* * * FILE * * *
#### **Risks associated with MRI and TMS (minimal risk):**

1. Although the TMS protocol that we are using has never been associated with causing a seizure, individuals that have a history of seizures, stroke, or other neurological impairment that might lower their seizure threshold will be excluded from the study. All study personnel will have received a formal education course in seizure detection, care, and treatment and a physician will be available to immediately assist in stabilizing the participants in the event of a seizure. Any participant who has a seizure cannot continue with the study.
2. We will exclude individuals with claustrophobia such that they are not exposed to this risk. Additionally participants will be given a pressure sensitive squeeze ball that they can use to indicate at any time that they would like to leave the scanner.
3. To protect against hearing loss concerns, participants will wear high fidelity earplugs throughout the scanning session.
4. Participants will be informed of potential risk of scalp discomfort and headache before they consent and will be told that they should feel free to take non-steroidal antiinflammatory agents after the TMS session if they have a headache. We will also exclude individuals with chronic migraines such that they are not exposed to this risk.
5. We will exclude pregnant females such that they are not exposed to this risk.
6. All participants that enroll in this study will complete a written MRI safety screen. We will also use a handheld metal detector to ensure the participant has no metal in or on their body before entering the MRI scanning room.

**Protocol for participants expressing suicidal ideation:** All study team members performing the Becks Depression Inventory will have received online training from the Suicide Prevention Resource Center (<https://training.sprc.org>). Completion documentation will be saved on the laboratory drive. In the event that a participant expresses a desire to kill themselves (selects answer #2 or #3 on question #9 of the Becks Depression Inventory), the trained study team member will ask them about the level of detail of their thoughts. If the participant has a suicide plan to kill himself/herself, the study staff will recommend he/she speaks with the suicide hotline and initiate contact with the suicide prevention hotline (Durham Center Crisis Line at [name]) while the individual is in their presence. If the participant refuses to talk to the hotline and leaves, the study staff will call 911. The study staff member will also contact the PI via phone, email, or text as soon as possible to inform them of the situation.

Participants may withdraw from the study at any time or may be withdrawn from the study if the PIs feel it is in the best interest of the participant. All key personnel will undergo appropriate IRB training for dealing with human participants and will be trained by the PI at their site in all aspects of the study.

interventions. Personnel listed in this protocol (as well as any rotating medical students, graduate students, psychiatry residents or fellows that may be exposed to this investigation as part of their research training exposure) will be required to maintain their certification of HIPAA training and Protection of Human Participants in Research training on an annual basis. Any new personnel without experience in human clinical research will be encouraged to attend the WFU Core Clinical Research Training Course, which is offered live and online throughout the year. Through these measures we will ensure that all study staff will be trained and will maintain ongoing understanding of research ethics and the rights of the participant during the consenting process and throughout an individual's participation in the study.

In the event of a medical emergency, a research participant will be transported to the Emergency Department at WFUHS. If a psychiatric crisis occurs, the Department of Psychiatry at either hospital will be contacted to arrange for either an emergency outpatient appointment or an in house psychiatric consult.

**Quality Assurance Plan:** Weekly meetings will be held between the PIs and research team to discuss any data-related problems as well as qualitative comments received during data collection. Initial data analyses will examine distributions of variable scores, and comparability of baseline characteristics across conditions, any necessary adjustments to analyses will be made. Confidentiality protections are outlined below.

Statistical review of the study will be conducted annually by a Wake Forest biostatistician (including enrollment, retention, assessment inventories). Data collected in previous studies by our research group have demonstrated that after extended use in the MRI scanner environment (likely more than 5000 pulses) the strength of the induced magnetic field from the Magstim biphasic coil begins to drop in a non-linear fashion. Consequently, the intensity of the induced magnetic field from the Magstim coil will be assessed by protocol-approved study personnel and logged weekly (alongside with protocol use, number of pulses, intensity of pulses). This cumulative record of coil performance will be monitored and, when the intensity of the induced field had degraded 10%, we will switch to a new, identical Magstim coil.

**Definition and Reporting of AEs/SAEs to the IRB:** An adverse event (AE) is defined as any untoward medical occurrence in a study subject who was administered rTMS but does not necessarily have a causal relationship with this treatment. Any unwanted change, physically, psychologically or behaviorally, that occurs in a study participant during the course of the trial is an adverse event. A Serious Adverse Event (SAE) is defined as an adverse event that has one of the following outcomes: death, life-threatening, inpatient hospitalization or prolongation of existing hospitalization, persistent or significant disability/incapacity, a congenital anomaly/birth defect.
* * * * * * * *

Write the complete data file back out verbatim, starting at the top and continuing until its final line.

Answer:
#### **Risks associated with MRI and TMS (minimal risk):**

1. Although the TMS protocol that we are using has never been associated with causing a seizure, individuals that have a history of seizures, stroke, or other neurological impairment that might lower their seizure threshold will be excluded from the study. All study personnel will have received a formal education course in seizure detection, care, and treatment and a physician will be available to immediately assist in stabilizing the participants in the event of a seizure. Any participant who has a seizure cannot continue with the study.
2. We will exclude individuals with claustrophobia such that they are not exposed to this risk. Additionally participants will be given a pressure sensitive squeeze ball that they can use to indicate at any time that they would like to leave the scanner.
3. To protect against hearing loss concerns, participants will wear high fidelity earplugs throughout the scanning session.
4. Participants will be informed of potential risk of scalp discomfort and headache before they consent and will be told that they should feel free to take non-steroidal antiinflammatory agents after the TMS session if they have a headache. We will also exclude individuals with chronic migraines such that they are not exposed to this risk.
5. We will exclude pregnant females such that they are not exposed to this risk.
6. All participants that enroll in this study will complete a written MRI safety screen. We will also use a handheld metal detector to ensure the participant has no metal in or on their body before entering the MRI scanning room.

**Protocol for participants expressing suicidal ideation:** All study team members performing the Becks Depression Inventory will have received online training from the Suicide Prevention Resource Center (<https://training.sprc.org>). Completion documentation will be saved on the laboratory drive. In the event that a participant expresses a desire to kill themselves (selects answer #2 or #3 on question #9 of the Becks Depression Inventory), the trained study team member will ask them about the level of detail of their thoughts. If the participant has a suicide plan to kill himself/herself, the study staff will recommend he/she speaks with the suicide hotline and initiate contact with the suicide prevention hotline (Durham Center Crisis Line at [name]) while the individual is in their presence. If the participant refuses to talk to the hotline and leaves, the study staff will call 911. The study staff member will also contact the PI via phone, email, or text as soon as possible to inform them of the situation.

Participants may withdraw from the study at any time or may be withdrawn from the study if the PIs feel it is in the best interest of the participant. All key personnel will undergo appropriate IRB training for dealing with human participants and will be trained by the PI at their site in all aspects of the study.

interventions. Personnel listed in this protocol (as well as any rotating medical students, graduate students, psychiatry residents or fellows that may be exposed to this investigation as part of their research training exposure) will be required to maintain their certification of HIPAA training and Protection of Human Participants in Research training on an annual basis. Any new personnel without experience in human clinical research will be encouraged to attend the WFU Core Clinical Research Training Course, which is offered live and online throughout the year. Through these measures we will ensure that all study staff will be trained and will maintain ongoing understanding of research ethics and the rights of the participant during the consenting process and throughout an individual's participation in the study.

In the event of a medical emergency, a research participant will be transported to the Emergency Department at WFUHS. If a psychiatric crisis occurs, the Department of Psychiatry at either hospital will be contacted to arrange for either an emergency outpatient appointment or an in house psychiatric consult.

**Quality Assurance Plan:** Weekly meetings will be held between the PIs and research team to discuss any data-related problems as well as qualitative comments received during data collection. Initial data analyses will examine distributions of variable scores, and comparability of baseline characteristics across conditions, any necessary adjustments to analyses will be made. Confidentiality protections are outlined below.

Statistical review of the study will be conducted annually by a Wake Forest biostatistician (including enrollment, retention, assessment inventories). Data collected in previous studies by our research group have demonstrated that after extended use in the MRI scanner environment (likely more than 5000 pulses) the strength of the induced magnetic field from the Magstim biphasic coil begins to drop in a non-linear fashion. Consequently, the intensity of the induced magnetic field from the Magstim coil will be assessed by protocol-approved study personnel and logged weekly (alongside with protocol use, number of pulses, intensity of pulses). This cumulative record of coil performance will be monitored and, when the intensity of the induced field had degraded 10%, we will switch to a new, identical Magstim coil.

**Definition and Reporting of AEs/SAEs to the IRB:** An adverse event (AE) is defined as any untoward medical occurrence in a study subject who was administered rTMS but does not necessarily have a causal relationship with this treatment. Any unwanted change, physically, psychologically or behaviorally, that occurs in a study participant during the course of the trial is an adverse event. A Serious Adverse Event (SAE) is defined as an adverse event that has one of the following outcomes: death, life-threatening, inpatient hospitalization or prolongation of existing hospitalization, persistent or significant disability/incapacity, a congenital anomaly/birth defect.